How To Confront HNW Prospects Who Choose Robos by Dan Solin

Advisor Perspectives welcomes guest contributions. The views presented here do not necessarily represent those of Advisor Perspectives.

My coaching clients tell me they are losing wealthy clients to robo-advisors. They want advice on how to better articulate their value proposition.

How To Confront HNW Prospects Who Choose Robos

HNW Prospects

Betterment just announced a new algorithmic service that minimizes taxes. The service, which it calls a “tax-coordinated portfolio,” automatically and continuously determines which assets should be placed in taxable, tax-deferred and tax-exempt accounts to maximize tax efficiency. It monitors these accounts and adjusts for withdrawals and other transactions.

This adds to the capabilities of some robo-advisors to automatically rebalance portfolios and engage in tax-loss harvesting.

No one believes the range of services offered by robo-advisors has peaked. We will see automation of many aspects of financial planning (maybe even including estate planning) and insurance evaluation and selection. Sooner or later, a robo-advisor will offer a portfolio consistent with the Fama-French five-factor model.

Where does that leave full-service advisors – especially so-called evidence-based advisors?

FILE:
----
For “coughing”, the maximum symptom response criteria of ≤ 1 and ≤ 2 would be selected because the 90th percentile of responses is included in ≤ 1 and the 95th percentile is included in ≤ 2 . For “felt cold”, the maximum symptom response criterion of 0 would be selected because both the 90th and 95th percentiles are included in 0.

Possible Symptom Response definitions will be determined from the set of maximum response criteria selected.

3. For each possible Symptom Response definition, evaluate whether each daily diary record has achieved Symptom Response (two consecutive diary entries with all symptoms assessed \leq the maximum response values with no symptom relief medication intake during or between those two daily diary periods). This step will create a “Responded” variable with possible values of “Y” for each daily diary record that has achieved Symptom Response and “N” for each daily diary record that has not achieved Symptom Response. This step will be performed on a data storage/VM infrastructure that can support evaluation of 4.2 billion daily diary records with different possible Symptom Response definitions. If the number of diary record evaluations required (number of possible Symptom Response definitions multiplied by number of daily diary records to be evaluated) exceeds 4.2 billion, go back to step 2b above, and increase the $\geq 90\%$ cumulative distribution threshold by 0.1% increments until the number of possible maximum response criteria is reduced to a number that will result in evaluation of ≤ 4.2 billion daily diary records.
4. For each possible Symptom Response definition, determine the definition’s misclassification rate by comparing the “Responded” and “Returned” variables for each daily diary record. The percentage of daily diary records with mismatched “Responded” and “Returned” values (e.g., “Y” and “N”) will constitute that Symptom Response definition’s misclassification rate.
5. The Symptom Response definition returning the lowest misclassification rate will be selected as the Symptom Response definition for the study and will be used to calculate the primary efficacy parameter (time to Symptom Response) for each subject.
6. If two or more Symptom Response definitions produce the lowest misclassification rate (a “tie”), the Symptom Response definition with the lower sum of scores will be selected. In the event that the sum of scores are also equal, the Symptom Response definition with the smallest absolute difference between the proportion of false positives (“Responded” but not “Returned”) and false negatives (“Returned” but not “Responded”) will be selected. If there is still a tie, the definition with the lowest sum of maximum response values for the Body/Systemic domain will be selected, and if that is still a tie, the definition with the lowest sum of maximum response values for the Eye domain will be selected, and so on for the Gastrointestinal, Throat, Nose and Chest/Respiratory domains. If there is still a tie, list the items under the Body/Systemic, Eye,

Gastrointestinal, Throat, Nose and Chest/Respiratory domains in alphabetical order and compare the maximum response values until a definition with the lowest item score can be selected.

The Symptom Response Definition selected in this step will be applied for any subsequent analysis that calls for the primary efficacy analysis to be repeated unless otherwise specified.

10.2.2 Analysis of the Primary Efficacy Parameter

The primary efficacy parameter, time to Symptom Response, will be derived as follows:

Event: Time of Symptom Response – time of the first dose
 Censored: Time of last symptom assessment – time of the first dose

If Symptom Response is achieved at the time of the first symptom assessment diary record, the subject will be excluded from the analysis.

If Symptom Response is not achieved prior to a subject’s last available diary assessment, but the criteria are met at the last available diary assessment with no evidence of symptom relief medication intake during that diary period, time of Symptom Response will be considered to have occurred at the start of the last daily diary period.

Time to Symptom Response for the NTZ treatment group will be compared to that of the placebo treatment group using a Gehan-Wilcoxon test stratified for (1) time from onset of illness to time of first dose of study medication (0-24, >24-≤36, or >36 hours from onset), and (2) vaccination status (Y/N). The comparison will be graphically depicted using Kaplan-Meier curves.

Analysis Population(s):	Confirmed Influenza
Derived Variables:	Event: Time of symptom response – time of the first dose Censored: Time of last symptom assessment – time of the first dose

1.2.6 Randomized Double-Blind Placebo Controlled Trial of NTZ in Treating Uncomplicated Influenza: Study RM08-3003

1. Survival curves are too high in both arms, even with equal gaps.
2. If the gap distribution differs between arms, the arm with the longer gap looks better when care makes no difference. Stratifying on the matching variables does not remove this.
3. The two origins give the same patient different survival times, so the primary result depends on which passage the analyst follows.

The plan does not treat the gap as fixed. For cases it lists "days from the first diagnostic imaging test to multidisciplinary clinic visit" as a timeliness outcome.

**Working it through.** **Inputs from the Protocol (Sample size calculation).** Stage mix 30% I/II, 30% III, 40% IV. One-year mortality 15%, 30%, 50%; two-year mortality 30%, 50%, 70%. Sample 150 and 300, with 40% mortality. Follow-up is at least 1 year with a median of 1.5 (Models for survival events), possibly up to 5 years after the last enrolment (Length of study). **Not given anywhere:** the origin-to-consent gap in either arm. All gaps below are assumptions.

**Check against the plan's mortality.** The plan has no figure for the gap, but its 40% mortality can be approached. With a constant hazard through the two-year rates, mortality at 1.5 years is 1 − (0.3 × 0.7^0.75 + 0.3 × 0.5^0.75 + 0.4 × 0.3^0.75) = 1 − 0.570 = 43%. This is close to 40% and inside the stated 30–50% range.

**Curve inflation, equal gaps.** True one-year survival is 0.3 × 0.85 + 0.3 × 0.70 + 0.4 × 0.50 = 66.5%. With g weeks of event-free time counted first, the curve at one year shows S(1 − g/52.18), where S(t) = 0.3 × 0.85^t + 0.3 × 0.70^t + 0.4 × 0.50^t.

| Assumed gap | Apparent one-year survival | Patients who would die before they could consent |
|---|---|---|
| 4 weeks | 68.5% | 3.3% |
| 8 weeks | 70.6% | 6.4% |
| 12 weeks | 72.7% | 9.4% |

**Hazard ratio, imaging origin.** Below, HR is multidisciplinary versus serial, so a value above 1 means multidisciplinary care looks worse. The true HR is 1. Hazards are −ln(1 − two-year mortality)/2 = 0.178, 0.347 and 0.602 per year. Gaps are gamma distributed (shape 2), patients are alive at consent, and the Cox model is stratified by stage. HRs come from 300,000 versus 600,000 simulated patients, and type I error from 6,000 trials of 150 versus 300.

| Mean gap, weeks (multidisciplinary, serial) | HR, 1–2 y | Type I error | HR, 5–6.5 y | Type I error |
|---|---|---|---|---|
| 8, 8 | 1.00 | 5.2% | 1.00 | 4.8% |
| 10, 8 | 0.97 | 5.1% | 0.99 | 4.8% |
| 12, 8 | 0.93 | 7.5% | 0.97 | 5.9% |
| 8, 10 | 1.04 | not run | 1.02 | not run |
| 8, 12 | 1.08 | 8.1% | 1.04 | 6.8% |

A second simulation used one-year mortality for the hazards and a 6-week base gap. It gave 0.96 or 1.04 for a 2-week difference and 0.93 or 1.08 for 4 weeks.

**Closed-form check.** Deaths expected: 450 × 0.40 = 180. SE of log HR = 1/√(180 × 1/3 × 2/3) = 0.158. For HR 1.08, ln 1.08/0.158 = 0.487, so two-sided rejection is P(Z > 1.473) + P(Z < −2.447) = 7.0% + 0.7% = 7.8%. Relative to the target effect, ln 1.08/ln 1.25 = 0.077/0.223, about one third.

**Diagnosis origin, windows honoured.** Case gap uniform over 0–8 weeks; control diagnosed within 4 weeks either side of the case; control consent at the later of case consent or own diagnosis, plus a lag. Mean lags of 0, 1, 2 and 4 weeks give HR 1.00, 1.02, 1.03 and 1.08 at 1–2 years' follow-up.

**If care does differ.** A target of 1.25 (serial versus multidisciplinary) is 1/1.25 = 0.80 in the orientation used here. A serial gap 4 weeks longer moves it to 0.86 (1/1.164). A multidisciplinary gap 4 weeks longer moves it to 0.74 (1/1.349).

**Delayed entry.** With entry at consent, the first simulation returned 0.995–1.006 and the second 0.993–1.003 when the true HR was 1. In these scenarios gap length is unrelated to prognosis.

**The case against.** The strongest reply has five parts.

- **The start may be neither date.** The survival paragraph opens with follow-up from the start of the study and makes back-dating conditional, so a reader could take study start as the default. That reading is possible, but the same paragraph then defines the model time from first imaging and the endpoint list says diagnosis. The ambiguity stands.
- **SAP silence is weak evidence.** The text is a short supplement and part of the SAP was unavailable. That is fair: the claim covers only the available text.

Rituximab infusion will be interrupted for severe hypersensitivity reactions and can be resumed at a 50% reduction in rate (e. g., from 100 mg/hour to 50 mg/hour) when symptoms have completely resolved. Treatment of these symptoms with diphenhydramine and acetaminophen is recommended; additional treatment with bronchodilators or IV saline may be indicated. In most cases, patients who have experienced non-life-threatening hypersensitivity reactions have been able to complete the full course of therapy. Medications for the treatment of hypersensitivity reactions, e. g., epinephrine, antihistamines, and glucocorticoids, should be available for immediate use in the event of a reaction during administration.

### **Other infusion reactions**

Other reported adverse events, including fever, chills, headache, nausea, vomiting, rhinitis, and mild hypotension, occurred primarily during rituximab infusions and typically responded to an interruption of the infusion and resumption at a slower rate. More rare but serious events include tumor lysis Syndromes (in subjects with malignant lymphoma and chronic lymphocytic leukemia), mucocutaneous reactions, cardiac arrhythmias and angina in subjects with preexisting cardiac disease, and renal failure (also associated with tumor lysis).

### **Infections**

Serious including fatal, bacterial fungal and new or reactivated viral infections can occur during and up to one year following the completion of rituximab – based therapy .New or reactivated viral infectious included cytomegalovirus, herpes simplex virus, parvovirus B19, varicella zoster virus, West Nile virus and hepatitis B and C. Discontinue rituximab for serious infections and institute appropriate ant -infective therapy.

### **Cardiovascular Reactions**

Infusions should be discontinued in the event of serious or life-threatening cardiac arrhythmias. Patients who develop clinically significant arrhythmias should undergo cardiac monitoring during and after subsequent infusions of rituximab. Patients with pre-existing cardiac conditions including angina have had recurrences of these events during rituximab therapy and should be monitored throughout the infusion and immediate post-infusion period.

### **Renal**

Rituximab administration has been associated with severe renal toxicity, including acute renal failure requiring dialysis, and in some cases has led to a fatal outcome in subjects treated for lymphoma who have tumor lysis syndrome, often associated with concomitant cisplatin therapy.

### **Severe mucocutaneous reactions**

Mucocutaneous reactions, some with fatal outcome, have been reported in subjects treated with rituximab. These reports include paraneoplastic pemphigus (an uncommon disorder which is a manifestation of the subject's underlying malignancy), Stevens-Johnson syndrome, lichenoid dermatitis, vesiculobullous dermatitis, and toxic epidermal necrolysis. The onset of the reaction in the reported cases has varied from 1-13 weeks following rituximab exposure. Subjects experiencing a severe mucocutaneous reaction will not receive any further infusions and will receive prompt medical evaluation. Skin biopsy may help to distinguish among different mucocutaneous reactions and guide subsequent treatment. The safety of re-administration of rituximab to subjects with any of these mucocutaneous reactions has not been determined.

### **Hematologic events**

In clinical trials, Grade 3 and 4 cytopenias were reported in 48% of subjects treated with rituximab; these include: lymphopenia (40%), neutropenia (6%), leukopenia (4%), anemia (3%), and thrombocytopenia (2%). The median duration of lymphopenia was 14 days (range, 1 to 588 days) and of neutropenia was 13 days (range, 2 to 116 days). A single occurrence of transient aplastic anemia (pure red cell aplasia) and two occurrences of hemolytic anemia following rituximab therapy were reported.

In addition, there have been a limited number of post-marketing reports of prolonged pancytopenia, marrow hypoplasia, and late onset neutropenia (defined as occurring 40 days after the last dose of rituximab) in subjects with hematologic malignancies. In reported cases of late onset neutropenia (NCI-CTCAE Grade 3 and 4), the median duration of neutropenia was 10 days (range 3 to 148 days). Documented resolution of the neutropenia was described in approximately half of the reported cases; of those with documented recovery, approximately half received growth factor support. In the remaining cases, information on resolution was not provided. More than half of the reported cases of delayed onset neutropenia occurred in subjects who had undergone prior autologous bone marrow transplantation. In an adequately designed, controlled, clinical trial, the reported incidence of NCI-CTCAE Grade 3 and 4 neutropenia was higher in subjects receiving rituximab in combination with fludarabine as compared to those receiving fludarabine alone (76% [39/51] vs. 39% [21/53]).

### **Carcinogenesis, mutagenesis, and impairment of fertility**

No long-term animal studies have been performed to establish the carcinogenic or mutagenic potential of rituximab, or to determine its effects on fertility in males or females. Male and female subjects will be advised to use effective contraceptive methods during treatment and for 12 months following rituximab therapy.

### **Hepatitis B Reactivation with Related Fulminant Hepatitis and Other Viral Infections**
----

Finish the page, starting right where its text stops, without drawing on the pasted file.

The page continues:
Waiting in the wings

How much of a threat robo-advisors pose to full-service advisors is up for debate.

I interviewed Uday Singh, a partner in the financial institutions practice of A.T. Kearney, a leading global management consulting firm with offices in more than 40 countries. Here’s a summary of his views:

  1. Investors will expect to have the same simple, elegant interface now available from robo-advisors. This will require a meaningful investment in technology to meet these expectations. Much of this cost will be borne by the large-platform providers, like Charles Schwab, Fidelity and T.D. Ameritrade.
  2. Mass-affluent investors who use advisors lack knowledge about the fees they are paying. Almost 60% of investors surveyed didn’t know how much they pay their advisors. Singh believes the “intergenerational” advertisements now running extensively will cause investors to focus more on fees.
  3. About 72% of investors surveyed who knew how much they paid for advice (60% of all investors) indicated a willingness to switch investment advisors for a lower fee. This willingness was not limited to younger or lower net-worth investors. About 61% of these investors with $1 million or more in assets were willing to make the switch.
  4. Singh believes there will be increased fee pressure on traditional advisors due to lower fees and transparency of robo-advisors, resulting in lower profits.
  5. He predicts many traditional firms focused on the middle and lower markets will exit that business and there will be more mergers as firms seek to achieve economies of scale. He believes smaller firms that provide only investment advice are particularly vulnerable.

Michael Kitces observed that growth rates for robo-advisors have fallen significantly. He believes the real impact of the robo-advisor movement will not be in the shift from traditional advisors to robo-advisors, but it will be a “catalyst for the industry to reinvest into the future of financial advisor technology.”

Here are some recent experiences – and the concerns they’ve raised – that I’ve had with different levels of investors.

Read the full article here.